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Only 35% of Britons following Government’s latest password advice

October 26th 2016

Government urges Britons to #ThinkRandom to protect themselves from identity fraud

For information and advice on safe use of your passwords, click here

The latest government statistics from Ipsos MORI show that only 35% of Britons are following Government’s latest advice to use strong passwords made up of three random words.* It is, according to National Cyber Security Centre, a part of GCHQ, one the most important actions people can take to protect themselves from cybercrime.

Cybercrime is a growing national issue, according to ONS figures an estimated 2 million cybercrime offences were committed last year.** A weak password can allow hackers to use email to gain access to all personal accounts, leaving individuals vulnerable to identity theft or fraud.

The Government’s cyber security campaign, Cyber Aware, is urging people and businesses across the UK to #ThinkRandom when it comes to creating strong passwords.

A spokesperson from the National Cyber Security Centre said, “Our research shows that the best way to make a password memorable and strong is to use three random words. It doesn't matter what inspires you - from watching sport to going out for a bite to eat, thinking random is the best way to keep yourself secure online. Your most important accounts are your email, social media and online banking accounts, so it’s important to use strong, separate passwords for each of these”.

With 27% of people saying they have shared their passwords with other people, Cyber Aware is also reminding people to keep their passwords secret.

Security Minister, Ben Wallace said “Tackling cybercrime not only requires a concerted response from law enforcement and Government but also vigilance from members of the public. While the Government will invest £1.9 billion in cyber security over the next years, we can all make a difference and protect ourselves from cyber crime by taking some very simple steps, such as using three random words to create a strong password”.

Lynn Farrar, Chair of Neighbourhood Watch said, “It’s increasingly important to protect yourself against cybercrime. We are all at risk and we're keen to encourage as many people as possible to #ThinkRandom and use strong passwords made up of three random words. It’s such an easy way to protect yourself, your family and your community, against hackers who are looking to steal your identity and commit cybercrimes".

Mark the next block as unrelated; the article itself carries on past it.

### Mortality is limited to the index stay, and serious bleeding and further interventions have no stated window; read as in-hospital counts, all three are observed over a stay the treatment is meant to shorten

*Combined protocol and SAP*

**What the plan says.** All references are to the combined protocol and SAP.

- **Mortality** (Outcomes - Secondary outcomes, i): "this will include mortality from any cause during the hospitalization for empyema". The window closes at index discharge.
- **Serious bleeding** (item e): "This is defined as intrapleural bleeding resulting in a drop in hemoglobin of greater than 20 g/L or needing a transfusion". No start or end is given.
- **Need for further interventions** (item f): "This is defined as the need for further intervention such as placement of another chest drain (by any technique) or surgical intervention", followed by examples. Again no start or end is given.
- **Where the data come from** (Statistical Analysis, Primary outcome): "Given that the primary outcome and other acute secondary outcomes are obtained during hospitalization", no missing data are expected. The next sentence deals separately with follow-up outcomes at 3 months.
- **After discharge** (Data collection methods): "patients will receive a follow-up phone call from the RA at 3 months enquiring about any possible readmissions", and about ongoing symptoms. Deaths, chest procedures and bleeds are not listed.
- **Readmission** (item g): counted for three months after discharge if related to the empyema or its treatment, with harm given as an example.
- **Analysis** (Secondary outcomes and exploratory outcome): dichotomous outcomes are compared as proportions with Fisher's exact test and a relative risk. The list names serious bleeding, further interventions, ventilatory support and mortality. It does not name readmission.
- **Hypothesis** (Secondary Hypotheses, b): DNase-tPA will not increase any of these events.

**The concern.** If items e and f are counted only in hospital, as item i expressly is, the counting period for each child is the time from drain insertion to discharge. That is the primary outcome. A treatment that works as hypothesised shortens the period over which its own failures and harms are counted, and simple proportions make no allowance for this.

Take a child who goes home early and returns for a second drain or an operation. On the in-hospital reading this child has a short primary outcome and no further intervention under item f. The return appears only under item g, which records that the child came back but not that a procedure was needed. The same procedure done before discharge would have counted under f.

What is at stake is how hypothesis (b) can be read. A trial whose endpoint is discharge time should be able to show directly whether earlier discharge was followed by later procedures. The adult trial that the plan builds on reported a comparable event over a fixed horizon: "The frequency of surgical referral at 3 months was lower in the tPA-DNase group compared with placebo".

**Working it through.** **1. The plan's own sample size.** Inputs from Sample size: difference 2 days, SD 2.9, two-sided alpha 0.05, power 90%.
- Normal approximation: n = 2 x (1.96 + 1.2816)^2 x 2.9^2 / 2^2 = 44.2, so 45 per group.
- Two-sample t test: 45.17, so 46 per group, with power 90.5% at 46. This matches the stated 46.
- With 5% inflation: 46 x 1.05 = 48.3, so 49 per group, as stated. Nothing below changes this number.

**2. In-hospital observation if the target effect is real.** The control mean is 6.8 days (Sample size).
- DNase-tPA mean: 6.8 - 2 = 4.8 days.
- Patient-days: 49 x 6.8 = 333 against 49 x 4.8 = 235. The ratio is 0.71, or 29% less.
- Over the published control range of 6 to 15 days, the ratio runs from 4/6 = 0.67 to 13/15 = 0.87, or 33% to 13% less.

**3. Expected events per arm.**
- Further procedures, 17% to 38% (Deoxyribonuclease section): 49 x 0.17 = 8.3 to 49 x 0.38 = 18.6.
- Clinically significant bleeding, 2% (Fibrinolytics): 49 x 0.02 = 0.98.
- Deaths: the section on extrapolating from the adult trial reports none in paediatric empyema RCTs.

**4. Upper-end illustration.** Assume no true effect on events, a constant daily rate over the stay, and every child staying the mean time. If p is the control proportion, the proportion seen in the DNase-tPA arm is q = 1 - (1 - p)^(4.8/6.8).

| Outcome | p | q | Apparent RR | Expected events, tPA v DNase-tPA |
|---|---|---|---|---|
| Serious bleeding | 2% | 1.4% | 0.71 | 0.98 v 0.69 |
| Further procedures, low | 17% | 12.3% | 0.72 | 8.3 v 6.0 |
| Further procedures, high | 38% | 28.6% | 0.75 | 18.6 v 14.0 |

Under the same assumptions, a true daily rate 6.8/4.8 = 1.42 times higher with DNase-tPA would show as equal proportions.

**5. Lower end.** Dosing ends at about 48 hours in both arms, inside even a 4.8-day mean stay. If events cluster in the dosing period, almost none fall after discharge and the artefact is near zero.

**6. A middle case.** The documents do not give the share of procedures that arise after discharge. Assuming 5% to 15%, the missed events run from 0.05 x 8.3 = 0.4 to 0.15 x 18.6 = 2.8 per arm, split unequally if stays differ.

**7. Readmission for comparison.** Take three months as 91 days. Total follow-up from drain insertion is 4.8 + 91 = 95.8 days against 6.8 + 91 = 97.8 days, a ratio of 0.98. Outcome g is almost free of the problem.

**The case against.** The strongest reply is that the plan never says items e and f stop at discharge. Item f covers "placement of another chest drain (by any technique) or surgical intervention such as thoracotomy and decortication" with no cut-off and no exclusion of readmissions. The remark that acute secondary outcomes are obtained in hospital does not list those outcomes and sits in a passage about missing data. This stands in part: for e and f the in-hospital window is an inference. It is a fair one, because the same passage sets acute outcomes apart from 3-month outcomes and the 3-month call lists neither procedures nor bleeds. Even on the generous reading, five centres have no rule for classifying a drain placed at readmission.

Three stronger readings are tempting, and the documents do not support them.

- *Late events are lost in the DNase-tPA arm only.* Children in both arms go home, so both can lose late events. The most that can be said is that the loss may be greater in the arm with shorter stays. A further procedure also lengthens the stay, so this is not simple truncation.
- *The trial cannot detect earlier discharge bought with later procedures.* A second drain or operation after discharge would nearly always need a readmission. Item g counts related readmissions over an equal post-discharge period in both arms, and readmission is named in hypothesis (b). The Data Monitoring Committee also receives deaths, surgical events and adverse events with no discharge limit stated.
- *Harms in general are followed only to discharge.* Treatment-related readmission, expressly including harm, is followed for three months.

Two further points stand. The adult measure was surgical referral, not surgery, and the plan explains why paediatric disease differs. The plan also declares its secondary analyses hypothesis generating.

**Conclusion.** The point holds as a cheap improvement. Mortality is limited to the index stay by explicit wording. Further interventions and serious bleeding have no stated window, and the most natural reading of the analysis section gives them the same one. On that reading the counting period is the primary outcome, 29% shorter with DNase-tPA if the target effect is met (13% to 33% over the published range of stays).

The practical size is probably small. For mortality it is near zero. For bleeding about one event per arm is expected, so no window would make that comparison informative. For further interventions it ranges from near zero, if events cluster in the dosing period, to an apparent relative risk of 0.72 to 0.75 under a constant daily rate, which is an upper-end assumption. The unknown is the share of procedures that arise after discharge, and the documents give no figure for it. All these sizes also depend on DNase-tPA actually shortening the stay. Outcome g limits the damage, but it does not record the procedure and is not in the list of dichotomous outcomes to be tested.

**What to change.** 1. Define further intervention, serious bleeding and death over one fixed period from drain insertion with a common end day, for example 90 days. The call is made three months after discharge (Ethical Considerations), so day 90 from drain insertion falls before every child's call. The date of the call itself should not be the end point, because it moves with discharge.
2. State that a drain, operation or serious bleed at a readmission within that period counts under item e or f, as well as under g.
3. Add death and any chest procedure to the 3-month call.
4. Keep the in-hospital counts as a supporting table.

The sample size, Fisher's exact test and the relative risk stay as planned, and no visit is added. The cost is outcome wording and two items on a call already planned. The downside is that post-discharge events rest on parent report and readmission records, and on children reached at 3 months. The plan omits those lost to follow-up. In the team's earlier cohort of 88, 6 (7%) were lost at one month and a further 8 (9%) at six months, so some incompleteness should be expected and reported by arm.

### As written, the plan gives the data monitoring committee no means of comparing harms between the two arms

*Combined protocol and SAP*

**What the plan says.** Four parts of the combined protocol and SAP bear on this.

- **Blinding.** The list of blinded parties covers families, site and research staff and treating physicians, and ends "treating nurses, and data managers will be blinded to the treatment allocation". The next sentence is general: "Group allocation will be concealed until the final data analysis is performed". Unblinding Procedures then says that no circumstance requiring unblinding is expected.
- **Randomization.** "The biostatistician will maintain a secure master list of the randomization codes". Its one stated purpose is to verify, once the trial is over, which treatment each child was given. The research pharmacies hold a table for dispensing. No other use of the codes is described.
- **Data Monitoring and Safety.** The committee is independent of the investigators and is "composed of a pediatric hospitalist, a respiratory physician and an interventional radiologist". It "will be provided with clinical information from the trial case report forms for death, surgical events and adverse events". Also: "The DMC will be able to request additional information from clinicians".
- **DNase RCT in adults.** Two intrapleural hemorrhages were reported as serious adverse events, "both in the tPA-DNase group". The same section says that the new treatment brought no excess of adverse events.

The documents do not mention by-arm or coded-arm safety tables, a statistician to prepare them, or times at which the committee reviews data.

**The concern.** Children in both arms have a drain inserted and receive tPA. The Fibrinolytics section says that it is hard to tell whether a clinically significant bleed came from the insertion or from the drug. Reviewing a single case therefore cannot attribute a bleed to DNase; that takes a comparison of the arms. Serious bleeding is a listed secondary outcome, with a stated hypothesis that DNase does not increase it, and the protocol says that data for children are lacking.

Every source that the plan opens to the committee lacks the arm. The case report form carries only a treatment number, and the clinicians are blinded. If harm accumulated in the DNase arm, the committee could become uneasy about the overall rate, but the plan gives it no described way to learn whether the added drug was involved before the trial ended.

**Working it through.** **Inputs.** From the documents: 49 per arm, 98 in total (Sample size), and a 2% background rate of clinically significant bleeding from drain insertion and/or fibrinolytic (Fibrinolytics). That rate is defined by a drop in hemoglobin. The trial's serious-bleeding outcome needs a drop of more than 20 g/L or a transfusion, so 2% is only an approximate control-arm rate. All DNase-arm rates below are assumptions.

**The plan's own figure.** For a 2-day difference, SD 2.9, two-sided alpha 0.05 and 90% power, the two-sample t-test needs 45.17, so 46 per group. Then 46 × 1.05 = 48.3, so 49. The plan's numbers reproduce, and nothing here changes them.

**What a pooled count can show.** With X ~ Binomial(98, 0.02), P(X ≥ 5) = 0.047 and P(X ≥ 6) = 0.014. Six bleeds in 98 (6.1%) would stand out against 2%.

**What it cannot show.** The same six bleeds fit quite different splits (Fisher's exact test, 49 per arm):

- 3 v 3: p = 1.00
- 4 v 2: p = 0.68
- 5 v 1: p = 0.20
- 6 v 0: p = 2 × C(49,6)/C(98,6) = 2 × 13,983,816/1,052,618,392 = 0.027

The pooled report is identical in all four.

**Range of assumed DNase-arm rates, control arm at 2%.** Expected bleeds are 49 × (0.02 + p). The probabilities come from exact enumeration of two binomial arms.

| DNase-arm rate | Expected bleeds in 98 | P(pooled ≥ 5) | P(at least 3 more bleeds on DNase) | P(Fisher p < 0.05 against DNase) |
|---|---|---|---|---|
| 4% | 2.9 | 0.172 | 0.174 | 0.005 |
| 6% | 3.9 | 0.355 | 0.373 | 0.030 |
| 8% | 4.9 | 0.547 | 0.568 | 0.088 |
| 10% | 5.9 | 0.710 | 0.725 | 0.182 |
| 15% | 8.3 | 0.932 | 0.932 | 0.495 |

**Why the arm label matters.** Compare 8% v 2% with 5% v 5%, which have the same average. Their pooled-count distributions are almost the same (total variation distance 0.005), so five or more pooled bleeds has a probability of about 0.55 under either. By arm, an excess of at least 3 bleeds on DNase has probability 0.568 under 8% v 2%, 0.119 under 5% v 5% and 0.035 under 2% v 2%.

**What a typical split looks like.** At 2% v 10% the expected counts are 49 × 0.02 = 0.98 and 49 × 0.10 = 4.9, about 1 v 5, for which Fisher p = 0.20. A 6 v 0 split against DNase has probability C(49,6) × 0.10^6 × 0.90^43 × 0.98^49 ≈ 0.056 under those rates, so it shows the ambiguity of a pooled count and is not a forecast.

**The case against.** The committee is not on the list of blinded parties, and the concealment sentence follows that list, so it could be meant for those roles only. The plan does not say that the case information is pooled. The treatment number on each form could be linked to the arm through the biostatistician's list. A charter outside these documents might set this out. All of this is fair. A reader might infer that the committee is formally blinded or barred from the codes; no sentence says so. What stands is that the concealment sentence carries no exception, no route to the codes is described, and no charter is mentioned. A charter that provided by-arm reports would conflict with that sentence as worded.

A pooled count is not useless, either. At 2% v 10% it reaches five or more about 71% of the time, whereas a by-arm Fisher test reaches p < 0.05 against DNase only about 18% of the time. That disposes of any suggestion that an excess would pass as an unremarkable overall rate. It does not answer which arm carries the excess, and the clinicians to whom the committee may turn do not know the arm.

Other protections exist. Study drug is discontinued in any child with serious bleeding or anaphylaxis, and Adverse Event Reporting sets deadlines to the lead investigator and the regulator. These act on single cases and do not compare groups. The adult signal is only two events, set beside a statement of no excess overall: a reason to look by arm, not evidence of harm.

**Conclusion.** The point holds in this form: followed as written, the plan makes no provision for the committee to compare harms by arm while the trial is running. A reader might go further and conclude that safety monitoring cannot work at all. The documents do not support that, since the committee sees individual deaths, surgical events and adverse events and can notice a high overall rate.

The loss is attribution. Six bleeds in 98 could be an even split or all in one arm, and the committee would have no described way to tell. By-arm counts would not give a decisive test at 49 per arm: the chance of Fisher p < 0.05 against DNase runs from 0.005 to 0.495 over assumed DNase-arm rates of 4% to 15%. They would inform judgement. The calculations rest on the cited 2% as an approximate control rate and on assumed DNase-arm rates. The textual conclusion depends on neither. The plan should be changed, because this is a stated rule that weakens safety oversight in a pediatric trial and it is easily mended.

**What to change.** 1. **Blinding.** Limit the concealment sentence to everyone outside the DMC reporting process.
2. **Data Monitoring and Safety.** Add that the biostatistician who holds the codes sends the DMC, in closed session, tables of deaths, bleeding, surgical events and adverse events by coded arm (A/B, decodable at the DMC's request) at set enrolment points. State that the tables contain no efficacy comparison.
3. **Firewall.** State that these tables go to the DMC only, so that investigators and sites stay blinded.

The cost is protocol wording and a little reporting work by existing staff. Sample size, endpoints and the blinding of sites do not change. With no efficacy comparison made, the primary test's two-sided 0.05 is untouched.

Danny Lawrence, National Police Chiefs’ Council PROTECT Co-ordinator for Cyber Crime said, “The majority of people do not realise how important something as simple as a strong password can be, particularly for email accounts which are the gateway to all your personal accounts. Being a victim of a cybercrime will affect your life in a very real way and small actions like the Cyber Aware campaign is suggesting can make a big difference to protecting yourself online".

The Cyber Aware campaign (formerly Cyber Streetwise) is funded by the National Cyber Security Programme (NCSP) and was launched in 2014 with the objective of providing individuals and small businesses with the knowledge to take control of their cyber security and help protect themselves from cyber criminals.

Cybercrime is a serious threat to the UK and the Government is taking action to increase public awareness of the risk. The Government will invest £1.9 billion to significantly transform the UK’s cyber security. NCSP will support the aims of the 2016 National Cyber Security Strategy over the next five years and reflects the importance the Government places on robust cyber security for the UK. The NCSC, which began its first day of operations on Monday 3 October, incorporates CESG, CERT-UK, the Centre for Cyber Assessment (CCA) and cyber-related aspects of the Centre for Protecting National Infrastructure (CPNI).In addition to providing guidance, the NCSC will actively protect the UK from a range of cyber threats and will coordinate responses to cyber security incidents.


*Two waves of online surveys were conducted with members of Ipsos MORI’s online panel.  The pre-wave was based on 2,605 respondents from the Ipsos MORI online panel and took place between 27th August and 8th September 2015. The post-wave was based on 2,016 respondents from the Ipsos MORI online panel and took place between 10th February and 21st February 2016.  Data for both waves were weighted by region, age, gender and social grade according to the national online profile.

**The Crime Survey for England and Wales shows there were an estimated 2 million cybercrime offences committed in the year to June 2016. Cybercrime includes all computer misuse offences, such as hacking, viruses and DDOS offences. However, these are experimental statistics, and not part of the headline crime count, as they are based on interviews with a half-sample of respondents conducted between October 2015 and June 2016, but have been grossed up to provide an estimate for the full year.


By Get Safe Online